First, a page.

On 26 February 2016 FIFA will convene an Extraordinary Congress meeting with just two substantive agenda items: to elect a new president in place of the suspended Sepp Blatter – and to amend the FIFA statutes on governance. Although the former will dominate the headlines, it is the latter that could determine FIFA’s fate.
The reforms have to be accepted by 75 per cent of the 209 voting member associations to pass. If they fail, which is unlikely, the message will be that FIFA cannot change despite the fact that it is facing two widening criminal investigations and the spectre of more damaging arrests of football officials.
Already some sponsors have pulled back and FIFA, which recorded a net loss in 2015, has admitted the climate to attract more is bad. The public is also fed up. A recent Transparency International and Forza Football poll of more than 25,000 fans showed that 69 per cent of had lost confidence in FIFA. And FIFA already has large legal bills and the prospect of two controversial World Cups in Russia and Qatar to deliver.
Quite separate from the debate over the presidential election process, the proposed new statute amendments do not have enough detail to determine whether or not in practice they can deliver an accountable and transparent world governing body to stop corruption and win back trust.
On the positive side they do change the role of the infamous Executive Committee. In the past its members decided where World Cups would be hosted but also held posts on committees that decided key decisions of the day to day operations, including marketing and broadcast rights deals.
These have been at the heart of corruption allegations with twelve former Executive Committee members indicted for alleged involvement in bribery and racketeering. In its place will be the FIFA Council now, made up of 37 elected representatives from the six regional Confederations and led by the FIFA President. There will be more women on the new Council too.
The Council will not oversee the day-to-day operations of FIFA. That will be under the new General Secretary who will be appointed by the Council and report to the President. How he or she is picked and with what criteria and integrity checks is not yet decided.
The statues allow for the creation of a fully independent Audit and Compliance Committee and new Governance, Development and Stakeholder committees where many of the members will be independent.
How FIFA defines independent and how it picks these new ‘outsiders’ will be key. There is no mention of publishing the criteria for the choices or for any integrity checks that they would have to go through. This is a mistake.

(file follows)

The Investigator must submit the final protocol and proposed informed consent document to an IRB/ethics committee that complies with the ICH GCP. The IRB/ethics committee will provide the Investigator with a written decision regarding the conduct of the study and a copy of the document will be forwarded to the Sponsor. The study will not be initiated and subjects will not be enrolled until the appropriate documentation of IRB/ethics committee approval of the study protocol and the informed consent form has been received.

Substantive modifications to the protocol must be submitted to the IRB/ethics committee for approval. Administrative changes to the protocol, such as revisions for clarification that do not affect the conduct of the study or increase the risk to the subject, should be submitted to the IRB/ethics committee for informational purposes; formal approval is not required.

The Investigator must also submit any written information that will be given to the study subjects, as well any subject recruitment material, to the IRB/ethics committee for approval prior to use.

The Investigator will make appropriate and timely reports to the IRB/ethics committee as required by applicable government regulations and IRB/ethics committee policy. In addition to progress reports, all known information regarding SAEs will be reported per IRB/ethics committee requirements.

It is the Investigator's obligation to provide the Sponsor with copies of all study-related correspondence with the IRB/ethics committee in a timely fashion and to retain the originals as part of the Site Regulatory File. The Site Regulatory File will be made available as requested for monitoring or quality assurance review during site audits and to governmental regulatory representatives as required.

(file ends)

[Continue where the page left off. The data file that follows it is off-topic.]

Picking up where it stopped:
What the statutes do is leave the new Council to fill in all the gaps through the issuing of the all-important FIFA Governance Regulations.
The first sitting of the Council will consist of those remaining members of the previously discredited Executive Committee that have not been arrested or suspended, plus a new President and some new Vice Presidents from the confederations.
This is not the first group most people would want FIFA to turn to. Quite simply it needs external advice and independent oversight to get the details right.
This means that the item 5.3 on the agenda of the meeting of the current Executive Committee on 24 February is very important: a discussion whether to agree on an independent advisory body to supervise the reforms. So far FIFA have released no information about this discussion.
We believe that unless FIFA picks an advisory body with unimpeachable, internationally renowned people who have power to intervene, the whole reform process will lose its credibility and could fail.
The announcement by one of the candidates, Prince Ali, that he would appoint a committee with Kofi Annan as its chair is the first indication that the message is getting through. People do not trust FIFA to clean up its corruption problems on their own because the culture of entitlement is too well-ingrained. None of the other candidates have endorsed a similar plan.
FIFA needs to show “nothing short of full transparency in how football is governed at the global, regional and local level,” as Francois Carrard, the architect of the current reform agenda said last year.
To Transparency International that means a commitment to publishing all relevant information, on an ongoing basis, about those who hold office at FIFA and the regional confederations. This would include not only a list of salaries but also a list of interests and preferably assets so people can see that those who work in football do not enrich themselves illegally.
It means that FIFA has to impose transparency and accountability from the top down and the bottom up, monitoring, assisting and/or holding to account the 209 member association and confederations to up their games or lose development funds.
FIFA does not have an unlimited amount of time to prove it is serious. While we will not see real change until the FIFA Governance Regulations are published, it should make all of the hard decisions in Zurich and accept external guidance, and let the world watch as they are carried out.
Deborah Unger also contributed to this blog.